Though the official end to the 2014 Minnesota duck season has not yet arrived, winter weather has, and has chased all but a handful of the hardiest ducks beyond our state's borders. A few are still to be found on stretches of our major rivers that have been kept open by moving water.
There are only a few events in the Minnesota sportsman's year that approach near-religious significance. One of these is the fishing opener. A close second is the deer hunting opener. There may be nearly twice as many fishing licenses sold as there are licensed deer hunters, but the two events are essentially on even ground when it comes to passion and fervor.
The essayist Charles Dudley Warner once quipped that "Everybody complains about the weather, but nobody does anything about it." Besides being a witticism that makes you think for a second before the "I get it" moment, it is certainly true that humans have little say in the matter of what the weather will be.
As we get closer to the holiday of witches, ghosts and goblins, we also draw nearer to the serious side of autumn. Many of us remember the 1991 Halloween blizzard that dropped more than a foot of snow on northern Minnesota, and two and even three feet elsewhere in the Gopher state. Some may not know that this very same storm system, while still off the Eastern Seaboard before coming ashore and on to the Midwest, became known as "The Perfect Storm," made famous in a book by that title, and then the movie starring George Clooney.
My wife and I recently returned from a short road trip through Southeast Minnesota and Southwest Wisconsin, areas that are regional neighbors across the Mississippi River from one another. It was planned as a combination leaf-peeping and "escape" adventure between fishing and hunting outings, which are interests of mine that my wife does not share with equal enthusiasm. But I've found that such trips almost always offer opportunities to scout for possible new angling or hunting destinations.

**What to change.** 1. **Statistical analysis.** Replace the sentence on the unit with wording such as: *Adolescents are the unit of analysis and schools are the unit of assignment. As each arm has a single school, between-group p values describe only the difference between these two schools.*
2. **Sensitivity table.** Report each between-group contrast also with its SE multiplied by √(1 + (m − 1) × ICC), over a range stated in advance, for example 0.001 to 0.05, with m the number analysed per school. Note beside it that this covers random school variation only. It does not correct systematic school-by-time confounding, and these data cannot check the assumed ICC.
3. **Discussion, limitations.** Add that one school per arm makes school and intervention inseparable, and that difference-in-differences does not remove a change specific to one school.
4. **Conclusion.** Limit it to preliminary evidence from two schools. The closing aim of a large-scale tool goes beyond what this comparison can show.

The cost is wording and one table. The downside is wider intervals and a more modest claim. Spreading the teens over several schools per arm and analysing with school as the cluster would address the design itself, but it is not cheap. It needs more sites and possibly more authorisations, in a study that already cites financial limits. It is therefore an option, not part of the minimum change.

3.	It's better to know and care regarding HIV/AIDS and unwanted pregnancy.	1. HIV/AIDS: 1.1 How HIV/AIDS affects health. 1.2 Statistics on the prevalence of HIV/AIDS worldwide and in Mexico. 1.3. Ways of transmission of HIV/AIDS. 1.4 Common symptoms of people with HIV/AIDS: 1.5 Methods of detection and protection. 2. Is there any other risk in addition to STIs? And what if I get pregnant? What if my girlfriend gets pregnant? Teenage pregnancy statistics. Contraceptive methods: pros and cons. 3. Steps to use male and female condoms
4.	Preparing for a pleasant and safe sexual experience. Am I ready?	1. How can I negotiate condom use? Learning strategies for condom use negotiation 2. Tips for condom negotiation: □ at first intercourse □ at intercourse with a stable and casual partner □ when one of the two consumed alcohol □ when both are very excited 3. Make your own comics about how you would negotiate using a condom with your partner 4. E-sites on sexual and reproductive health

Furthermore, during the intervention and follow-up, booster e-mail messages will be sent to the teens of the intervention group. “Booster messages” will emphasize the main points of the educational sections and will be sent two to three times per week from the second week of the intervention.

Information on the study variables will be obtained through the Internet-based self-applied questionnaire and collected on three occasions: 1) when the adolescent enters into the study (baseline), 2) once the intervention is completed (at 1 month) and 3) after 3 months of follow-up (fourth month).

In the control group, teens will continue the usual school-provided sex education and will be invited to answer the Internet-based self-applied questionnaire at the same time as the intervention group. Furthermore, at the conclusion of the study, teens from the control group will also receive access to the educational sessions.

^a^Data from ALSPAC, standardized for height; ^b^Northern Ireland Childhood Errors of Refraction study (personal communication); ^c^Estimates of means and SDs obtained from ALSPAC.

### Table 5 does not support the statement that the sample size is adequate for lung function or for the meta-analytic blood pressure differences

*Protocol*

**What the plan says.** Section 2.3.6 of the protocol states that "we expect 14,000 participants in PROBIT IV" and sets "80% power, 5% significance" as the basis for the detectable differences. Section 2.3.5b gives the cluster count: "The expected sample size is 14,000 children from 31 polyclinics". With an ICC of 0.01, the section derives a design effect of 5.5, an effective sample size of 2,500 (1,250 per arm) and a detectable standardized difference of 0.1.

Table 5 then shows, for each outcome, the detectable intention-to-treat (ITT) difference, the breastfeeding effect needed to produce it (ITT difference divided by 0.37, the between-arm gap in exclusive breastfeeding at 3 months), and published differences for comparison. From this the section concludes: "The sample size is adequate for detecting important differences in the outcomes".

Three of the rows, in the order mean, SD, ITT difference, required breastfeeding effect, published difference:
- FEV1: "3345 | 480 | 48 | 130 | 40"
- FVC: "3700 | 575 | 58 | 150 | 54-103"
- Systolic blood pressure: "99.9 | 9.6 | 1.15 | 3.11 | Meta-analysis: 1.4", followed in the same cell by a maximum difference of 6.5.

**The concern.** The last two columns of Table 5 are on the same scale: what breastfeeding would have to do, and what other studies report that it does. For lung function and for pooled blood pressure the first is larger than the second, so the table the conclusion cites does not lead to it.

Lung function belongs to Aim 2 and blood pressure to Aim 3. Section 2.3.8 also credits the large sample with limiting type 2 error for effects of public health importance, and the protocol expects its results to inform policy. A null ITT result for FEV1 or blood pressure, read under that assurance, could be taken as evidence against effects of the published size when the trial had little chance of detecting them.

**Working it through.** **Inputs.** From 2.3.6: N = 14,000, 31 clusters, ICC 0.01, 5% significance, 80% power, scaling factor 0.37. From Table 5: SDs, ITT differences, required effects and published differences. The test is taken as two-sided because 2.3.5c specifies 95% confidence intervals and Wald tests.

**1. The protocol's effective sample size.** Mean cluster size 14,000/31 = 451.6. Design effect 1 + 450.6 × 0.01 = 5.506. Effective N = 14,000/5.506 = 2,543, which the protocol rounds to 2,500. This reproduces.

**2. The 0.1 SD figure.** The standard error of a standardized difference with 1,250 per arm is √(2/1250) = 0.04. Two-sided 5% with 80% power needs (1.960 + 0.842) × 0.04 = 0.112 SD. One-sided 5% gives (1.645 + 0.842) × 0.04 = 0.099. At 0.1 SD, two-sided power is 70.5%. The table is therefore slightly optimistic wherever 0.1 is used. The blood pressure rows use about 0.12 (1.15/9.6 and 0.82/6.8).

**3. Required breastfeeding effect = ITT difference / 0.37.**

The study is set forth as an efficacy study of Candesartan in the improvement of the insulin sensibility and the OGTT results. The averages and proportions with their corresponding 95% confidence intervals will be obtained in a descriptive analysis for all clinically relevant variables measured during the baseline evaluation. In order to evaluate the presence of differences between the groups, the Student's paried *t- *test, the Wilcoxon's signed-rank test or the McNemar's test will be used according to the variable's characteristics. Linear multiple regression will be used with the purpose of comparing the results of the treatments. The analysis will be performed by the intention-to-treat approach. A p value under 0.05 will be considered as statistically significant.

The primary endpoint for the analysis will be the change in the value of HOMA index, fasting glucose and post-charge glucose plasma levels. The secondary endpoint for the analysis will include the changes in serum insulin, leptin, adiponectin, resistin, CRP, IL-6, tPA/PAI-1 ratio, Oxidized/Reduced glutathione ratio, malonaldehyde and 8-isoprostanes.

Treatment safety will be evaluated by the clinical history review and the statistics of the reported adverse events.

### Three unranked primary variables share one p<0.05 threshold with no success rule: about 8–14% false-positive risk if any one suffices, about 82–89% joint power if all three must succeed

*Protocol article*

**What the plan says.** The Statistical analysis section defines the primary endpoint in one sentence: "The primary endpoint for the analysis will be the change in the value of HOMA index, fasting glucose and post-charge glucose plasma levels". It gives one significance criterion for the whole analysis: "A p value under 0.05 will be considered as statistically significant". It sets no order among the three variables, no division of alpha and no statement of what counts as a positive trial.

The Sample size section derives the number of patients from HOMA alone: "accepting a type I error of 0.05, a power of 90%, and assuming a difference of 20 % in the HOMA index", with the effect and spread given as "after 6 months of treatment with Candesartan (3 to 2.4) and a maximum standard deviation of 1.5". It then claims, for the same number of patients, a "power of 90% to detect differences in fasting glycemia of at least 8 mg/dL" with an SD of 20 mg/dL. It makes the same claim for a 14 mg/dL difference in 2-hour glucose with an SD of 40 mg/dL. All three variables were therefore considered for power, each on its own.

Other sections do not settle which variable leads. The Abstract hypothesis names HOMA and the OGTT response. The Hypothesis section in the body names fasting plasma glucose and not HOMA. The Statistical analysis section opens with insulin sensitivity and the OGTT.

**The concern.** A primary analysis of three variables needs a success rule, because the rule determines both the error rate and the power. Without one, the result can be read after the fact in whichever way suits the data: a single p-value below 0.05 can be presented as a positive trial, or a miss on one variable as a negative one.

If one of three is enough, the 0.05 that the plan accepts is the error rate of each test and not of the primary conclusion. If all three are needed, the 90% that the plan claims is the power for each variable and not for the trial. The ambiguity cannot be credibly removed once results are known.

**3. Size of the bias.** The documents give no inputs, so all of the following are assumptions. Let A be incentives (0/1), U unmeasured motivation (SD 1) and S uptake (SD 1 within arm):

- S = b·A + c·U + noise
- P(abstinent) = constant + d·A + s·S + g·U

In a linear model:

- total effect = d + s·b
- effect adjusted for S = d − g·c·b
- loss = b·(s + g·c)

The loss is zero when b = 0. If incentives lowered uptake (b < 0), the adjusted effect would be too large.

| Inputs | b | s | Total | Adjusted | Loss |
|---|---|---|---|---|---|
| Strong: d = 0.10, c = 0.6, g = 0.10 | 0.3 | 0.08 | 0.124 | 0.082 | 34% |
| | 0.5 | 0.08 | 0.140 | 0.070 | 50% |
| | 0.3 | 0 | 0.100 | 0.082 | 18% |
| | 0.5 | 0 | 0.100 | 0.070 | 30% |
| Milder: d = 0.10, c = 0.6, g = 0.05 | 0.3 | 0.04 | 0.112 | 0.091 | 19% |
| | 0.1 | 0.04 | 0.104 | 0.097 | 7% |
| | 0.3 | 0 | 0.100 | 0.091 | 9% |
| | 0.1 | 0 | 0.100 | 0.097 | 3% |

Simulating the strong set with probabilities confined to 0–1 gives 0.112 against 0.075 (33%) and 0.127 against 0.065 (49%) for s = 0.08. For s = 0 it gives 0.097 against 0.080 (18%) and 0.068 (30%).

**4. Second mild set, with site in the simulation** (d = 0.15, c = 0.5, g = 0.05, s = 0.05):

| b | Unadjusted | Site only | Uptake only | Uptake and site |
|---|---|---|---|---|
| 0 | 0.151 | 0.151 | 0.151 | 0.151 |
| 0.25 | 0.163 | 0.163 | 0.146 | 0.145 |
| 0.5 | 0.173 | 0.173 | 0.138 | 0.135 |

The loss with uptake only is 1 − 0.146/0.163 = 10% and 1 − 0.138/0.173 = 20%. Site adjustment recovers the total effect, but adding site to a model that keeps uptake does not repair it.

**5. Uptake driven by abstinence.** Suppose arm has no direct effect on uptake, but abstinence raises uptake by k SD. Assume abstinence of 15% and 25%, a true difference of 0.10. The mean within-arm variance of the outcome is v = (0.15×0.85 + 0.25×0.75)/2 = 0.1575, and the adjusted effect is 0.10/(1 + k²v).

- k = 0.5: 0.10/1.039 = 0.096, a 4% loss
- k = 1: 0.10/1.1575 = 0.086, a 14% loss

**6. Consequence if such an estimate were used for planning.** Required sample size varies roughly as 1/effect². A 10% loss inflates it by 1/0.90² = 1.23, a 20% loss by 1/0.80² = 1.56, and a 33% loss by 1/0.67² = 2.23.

It is no longer breaking news that the Executive Director of the Minnesota Deer Hunters Association has been chosen as the next leader of the Lessard-Sams Outdoor Heritage Council. Mark Johnson is keeping his title, Executive Director, but with a different group of cats to herd, as the saying goes.
One of the children’s books I remember best from my daughter and son’s early years is the classic Make Way for Ducklings, a story about a mama mallard who raised...
Spring officially arrived in Minnesota at three minutes before noon on Thursday, March 20. After a winter more brutal than most in recent memory, spring was awaited with more than usual enthusiasm and winter-weariness. But, just as the comic strip character Charlie Brown forgets from one year to the next that Lucy will break her promise and jerk the football away when he tries to kick it, we tend to forget that spring can break its promises, too. Spring is as much an evolution as it is an event.
Sometimes on our life’s journey we acquire beliefs we consider “gospel,” which we come to believe almost absolutely and are unlikely to question. One example is the belief that the march of time and progress has resulted in a diminishing, rather than an increase, of wildlife abundance. This is not so unreasonable, considering how many species have been driven to extinction, and others whose abundance has been greatly reduced.
There is an old, time-worn proverb that illustrates how one event can lead to another. It is set in the days when men traveled, and battles were fought, on horseback. You may even remember hearing it. It begins with the loss of a horseshoe nail: “For want of a nail, the shoe was lost; for want of a shoe, the horse was lost; for want of a horse; the rider was lost; for want of a rider the message was lost; for want of a message, the battle was lost; for want a battle, the kingdom was lost; all for the want of a horseshoe nail.” Chain reactions happen in nature, too.